Moscow (CNSNews.com) – Russia responded defiantly to the Trump administration’s decision to impose a new round of sanctions over the March 2018 attempted assassination of former Russian spy Sergei Skripal, pledging not to change its domestic or foreign policy course as a result of growing U.S. pressure.
Foreign Ministry spokeswoman Maria Zakharova dismissed the latest sanctions package against Moscow, asserting it would have no impact on Russia’s conduct.
“In recent years, the architects of the sanctions pressure on Russia have tried many things, but failed,” Zakharova said. “The policy of seeking to force Russia to change its foreign and domestic policy and to abandon its own interests in deference to the US claim to global domination, has failed.”
“The fact that the current sanctions will be the 72nd in a series that goes back to 2011 clearly shows the failure of all previous attempts at exerting pressure and the futility of the new ones,” she added. “Every time, Washington only shows its weakness.”
The comments came after the State Department on Friday announced new sanctions against Russia, accused of using a deadly nerve agent in an attempt to kill Skripal, an ex-Russian military intelligence officer who also served as a double agent for Britain’s M16 agency.
“Today, pursuant to the Chemical and Biological Weapons Control and Warfare Elimination Act of 1991 (CBW Act), the United States is announcing a second round of sanctions on Russia for its use of a ‘novichok’ nerve agent in an attempt to assassinate Sergei Skripal and his daughter Yulia Skripal in the United Kingdom on March 4, 2018,” it said.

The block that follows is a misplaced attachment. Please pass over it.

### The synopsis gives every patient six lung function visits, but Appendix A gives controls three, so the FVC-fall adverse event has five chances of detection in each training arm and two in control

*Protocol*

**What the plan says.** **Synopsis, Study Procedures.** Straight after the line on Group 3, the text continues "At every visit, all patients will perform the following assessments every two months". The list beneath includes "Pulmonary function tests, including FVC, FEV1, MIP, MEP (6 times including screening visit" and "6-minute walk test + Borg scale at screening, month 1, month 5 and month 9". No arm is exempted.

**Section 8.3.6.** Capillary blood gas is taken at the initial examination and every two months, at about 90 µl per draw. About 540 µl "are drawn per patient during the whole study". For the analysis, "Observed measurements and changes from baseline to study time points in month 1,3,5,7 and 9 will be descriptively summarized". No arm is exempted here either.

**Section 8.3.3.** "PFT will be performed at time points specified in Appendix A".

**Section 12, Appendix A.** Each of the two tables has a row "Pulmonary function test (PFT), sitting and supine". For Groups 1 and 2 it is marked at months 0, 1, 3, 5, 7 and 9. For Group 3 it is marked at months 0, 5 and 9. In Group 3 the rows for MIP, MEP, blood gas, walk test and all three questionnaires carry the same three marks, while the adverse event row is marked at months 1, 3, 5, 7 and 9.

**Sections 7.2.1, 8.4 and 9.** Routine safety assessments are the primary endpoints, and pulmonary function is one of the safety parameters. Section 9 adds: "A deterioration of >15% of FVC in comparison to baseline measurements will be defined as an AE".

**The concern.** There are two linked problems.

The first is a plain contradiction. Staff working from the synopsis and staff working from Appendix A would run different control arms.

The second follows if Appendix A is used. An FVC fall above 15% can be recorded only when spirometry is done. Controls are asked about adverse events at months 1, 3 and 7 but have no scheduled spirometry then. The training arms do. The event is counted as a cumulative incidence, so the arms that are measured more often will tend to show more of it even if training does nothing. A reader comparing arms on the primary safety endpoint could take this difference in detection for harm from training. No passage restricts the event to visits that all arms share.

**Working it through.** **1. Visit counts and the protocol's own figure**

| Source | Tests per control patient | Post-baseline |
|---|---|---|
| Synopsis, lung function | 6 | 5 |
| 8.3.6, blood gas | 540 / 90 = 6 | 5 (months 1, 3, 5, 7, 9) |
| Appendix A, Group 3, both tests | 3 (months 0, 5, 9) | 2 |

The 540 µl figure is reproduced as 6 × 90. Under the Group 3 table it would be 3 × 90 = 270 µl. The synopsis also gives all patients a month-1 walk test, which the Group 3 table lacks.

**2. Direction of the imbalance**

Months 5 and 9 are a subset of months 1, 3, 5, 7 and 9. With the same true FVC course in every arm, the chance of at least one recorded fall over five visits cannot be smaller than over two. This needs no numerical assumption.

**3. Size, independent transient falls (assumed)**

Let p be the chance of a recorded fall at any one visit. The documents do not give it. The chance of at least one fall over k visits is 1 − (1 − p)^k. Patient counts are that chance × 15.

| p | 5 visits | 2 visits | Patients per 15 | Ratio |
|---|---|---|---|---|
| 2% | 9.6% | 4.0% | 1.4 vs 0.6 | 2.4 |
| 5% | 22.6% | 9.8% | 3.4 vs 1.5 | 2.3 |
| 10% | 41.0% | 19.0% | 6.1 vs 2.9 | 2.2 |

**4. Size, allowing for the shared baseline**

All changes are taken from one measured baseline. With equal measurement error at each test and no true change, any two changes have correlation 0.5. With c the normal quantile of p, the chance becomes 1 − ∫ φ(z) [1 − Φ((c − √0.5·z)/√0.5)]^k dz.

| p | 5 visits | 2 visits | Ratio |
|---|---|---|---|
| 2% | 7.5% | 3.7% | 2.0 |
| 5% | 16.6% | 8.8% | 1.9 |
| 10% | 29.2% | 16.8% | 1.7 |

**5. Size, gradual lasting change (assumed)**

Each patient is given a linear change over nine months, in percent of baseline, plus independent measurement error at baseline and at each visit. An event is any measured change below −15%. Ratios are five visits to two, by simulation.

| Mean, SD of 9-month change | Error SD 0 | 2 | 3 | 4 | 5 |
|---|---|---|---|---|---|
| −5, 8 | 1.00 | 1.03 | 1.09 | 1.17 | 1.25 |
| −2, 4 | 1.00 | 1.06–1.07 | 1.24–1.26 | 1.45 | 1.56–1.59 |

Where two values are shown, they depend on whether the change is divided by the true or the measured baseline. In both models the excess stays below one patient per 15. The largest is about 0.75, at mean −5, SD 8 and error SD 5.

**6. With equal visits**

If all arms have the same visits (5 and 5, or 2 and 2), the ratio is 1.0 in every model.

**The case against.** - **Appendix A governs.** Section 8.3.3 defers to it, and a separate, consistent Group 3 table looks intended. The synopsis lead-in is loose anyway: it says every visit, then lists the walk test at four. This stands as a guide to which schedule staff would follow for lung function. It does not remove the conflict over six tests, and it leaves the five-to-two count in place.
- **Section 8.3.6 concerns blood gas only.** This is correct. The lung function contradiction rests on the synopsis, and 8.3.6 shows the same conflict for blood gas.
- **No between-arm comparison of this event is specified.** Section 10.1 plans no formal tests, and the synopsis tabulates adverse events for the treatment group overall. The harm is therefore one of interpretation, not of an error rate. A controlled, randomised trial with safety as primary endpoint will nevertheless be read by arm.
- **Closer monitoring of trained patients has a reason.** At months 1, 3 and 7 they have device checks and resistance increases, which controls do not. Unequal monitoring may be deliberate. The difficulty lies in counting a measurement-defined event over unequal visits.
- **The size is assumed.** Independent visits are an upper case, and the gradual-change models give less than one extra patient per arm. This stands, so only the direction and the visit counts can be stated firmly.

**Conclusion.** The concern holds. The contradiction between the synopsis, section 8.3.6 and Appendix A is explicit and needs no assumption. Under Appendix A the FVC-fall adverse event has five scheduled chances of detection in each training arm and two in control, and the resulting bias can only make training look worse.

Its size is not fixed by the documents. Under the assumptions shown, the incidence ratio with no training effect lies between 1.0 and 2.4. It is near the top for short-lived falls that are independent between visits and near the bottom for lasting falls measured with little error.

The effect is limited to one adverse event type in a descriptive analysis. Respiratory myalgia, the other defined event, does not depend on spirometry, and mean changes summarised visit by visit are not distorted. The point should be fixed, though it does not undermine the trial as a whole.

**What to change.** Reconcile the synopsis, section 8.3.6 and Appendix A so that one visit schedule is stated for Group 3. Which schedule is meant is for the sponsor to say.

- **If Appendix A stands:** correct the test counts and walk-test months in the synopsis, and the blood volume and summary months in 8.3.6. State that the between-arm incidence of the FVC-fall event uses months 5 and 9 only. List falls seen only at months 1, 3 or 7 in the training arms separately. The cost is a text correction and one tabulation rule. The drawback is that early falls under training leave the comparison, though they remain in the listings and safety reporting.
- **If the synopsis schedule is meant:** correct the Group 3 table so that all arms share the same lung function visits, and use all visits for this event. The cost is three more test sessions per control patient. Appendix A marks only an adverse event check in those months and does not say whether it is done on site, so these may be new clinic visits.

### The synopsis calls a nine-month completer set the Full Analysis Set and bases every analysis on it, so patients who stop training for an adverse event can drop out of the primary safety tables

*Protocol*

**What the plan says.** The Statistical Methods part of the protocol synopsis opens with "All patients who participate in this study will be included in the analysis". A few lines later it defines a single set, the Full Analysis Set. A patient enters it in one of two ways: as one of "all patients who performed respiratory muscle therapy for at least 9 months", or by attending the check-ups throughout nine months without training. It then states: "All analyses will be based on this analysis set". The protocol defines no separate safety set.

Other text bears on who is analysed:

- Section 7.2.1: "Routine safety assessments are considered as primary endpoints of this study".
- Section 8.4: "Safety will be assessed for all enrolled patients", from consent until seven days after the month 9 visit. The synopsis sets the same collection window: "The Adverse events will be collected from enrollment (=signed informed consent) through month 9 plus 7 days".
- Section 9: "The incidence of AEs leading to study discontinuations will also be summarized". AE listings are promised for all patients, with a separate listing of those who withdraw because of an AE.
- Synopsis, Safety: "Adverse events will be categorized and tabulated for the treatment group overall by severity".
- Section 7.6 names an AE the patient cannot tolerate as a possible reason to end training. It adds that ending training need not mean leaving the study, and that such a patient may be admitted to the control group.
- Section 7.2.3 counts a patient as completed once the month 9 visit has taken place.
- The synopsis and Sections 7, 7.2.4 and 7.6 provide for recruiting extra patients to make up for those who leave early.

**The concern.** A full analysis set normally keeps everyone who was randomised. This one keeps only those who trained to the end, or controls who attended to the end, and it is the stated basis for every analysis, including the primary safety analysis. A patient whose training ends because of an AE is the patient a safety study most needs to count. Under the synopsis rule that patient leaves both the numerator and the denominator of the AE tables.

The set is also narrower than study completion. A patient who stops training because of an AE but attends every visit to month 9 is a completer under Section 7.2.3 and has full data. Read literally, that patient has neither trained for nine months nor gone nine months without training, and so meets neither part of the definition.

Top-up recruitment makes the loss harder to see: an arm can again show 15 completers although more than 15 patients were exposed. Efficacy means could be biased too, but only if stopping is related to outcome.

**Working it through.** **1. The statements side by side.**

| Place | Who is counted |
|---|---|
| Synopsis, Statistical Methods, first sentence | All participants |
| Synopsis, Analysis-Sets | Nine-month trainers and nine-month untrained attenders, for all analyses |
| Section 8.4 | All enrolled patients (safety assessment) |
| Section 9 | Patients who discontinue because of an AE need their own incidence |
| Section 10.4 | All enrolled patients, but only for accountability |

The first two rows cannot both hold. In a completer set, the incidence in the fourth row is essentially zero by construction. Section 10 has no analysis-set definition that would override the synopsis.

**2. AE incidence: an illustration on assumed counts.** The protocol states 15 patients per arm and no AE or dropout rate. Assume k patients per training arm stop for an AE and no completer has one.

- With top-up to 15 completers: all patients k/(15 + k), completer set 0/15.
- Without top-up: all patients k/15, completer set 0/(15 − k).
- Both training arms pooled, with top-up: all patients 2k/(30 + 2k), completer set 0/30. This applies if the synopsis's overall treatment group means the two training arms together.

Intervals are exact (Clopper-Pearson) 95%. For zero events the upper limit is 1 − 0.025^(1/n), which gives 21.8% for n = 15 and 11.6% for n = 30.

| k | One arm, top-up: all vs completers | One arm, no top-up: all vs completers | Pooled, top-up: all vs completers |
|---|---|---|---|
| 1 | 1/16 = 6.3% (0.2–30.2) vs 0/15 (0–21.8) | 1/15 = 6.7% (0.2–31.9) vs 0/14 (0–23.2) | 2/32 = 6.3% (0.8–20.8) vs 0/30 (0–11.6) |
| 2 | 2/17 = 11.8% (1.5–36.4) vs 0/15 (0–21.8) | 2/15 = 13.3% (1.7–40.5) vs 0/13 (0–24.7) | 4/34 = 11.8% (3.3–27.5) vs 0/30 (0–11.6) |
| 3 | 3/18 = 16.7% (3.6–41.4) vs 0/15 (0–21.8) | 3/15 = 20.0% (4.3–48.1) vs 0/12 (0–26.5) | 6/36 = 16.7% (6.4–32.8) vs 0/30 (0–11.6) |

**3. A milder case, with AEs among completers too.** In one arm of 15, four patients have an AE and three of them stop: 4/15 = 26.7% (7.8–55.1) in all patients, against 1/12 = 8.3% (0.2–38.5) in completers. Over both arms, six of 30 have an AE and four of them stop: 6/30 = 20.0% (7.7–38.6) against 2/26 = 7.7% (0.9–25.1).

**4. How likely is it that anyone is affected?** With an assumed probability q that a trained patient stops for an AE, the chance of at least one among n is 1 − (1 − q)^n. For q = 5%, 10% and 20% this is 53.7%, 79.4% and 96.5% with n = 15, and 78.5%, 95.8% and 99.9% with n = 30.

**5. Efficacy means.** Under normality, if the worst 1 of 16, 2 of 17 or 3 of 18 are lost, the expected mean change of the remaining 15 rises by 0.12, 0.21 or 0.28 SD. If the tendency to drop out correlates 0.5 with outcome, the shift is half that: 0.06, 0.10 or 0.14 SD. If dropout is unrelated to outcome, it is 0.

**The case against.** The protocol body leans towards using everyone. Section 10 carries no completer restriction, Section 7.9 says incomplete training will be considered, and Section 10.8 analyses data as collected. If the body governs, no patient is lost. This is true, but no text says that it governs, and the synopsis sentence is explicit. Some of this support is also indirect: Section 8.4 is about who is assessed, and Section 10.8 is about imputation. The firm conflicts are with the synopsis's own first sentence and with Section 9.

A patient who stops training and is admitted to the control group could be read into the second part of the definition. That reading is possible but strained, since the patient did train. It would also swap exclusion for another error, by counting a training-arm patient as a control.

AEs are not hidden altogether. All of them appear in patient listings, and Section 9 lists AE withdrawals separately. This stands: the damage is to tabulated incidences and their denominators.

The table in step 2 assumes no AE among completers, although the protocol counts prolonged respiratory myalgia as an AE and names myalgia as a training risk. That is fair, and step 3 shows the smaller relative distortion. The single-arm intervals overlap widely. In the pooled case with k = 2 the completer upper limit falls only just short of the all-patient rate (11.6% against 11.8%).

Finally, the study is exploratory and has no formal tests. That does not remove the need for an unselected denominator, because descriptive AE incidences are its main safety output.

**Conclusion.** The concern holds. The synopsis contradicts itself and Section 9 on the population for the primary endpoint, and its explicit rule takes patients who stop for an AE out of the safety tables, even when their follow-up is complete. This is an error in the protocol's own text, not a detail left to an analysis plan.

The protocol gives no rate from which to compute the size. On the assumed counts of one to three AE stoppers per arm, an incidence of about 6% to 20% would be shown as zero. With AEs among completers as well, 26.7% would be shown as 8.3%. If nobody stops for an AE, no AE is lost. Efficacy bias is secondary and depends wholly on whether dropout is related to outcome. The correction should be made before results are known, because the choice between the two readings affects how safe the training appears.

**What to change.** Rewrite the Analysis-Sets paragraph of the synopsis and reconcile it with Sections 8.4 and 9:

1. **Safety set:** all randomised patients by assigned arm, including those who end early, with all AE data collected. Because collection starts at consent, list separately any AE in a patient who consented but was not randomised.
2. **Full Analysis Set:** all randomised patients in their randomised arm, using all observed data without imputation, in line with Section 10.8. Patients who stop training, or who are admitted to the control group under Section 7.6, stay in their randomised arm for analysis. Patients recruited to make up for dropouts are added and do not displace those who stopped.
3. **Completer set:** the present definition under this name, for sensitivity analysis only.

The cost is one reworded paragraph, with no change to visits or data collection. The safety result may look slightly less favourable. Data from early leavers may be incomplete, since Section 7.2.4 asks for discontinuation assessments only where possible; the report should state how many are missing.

Under this new round of sanctions, the U.S. will oppose international financial institutions like the International Monetary Fund extending any loans or assistance to Russia, limit the ability of American banks to purchase Russian sovereign debt and lend to the Russian government, and place export licensing restrictions for “Department of Commerce-controlled goods and technology.”
The Trump administration’s move earned bipartisan praise in Congress, with House Foreign Affairs Committee chairman Eliot Engel (D-N.Y.) and ranking member Rep. Michael McCaul (R-Texas), jointly commending the decision.
Skripal and his daughter, Yulia, were found unconscious on a bench in Salisbury, England, on March 4 last year. Although they spent several weeks hospitalized in critical condition, the father and daughter ultimately recovered, as did a police officer who also fell seriously ill after responding to the incident.
After an investigation, British authorities concluded that Russian intelligence operatives had poisoned the Skripals using Novichok, a nerve agent developed in the Soviet Union. Moscow has denied any involvement in the attack, with some officials speculating that the assassination attempt was an inside job by the United Kingdom.
The incident became a major point of tension between Russia and the West. The U.S. and its European allies responded by expelling a total of more than 100 Russian diplomats as an act of protest.
In July last year, a British woman died in a town near Salisbury, evidently after accidental exposure to a perfume bottle containing Novichok that was used in the original incident. A male friend was also infected, but recovered.
The death of Dawn Sturgess turned the police investigation into a murder inquiry.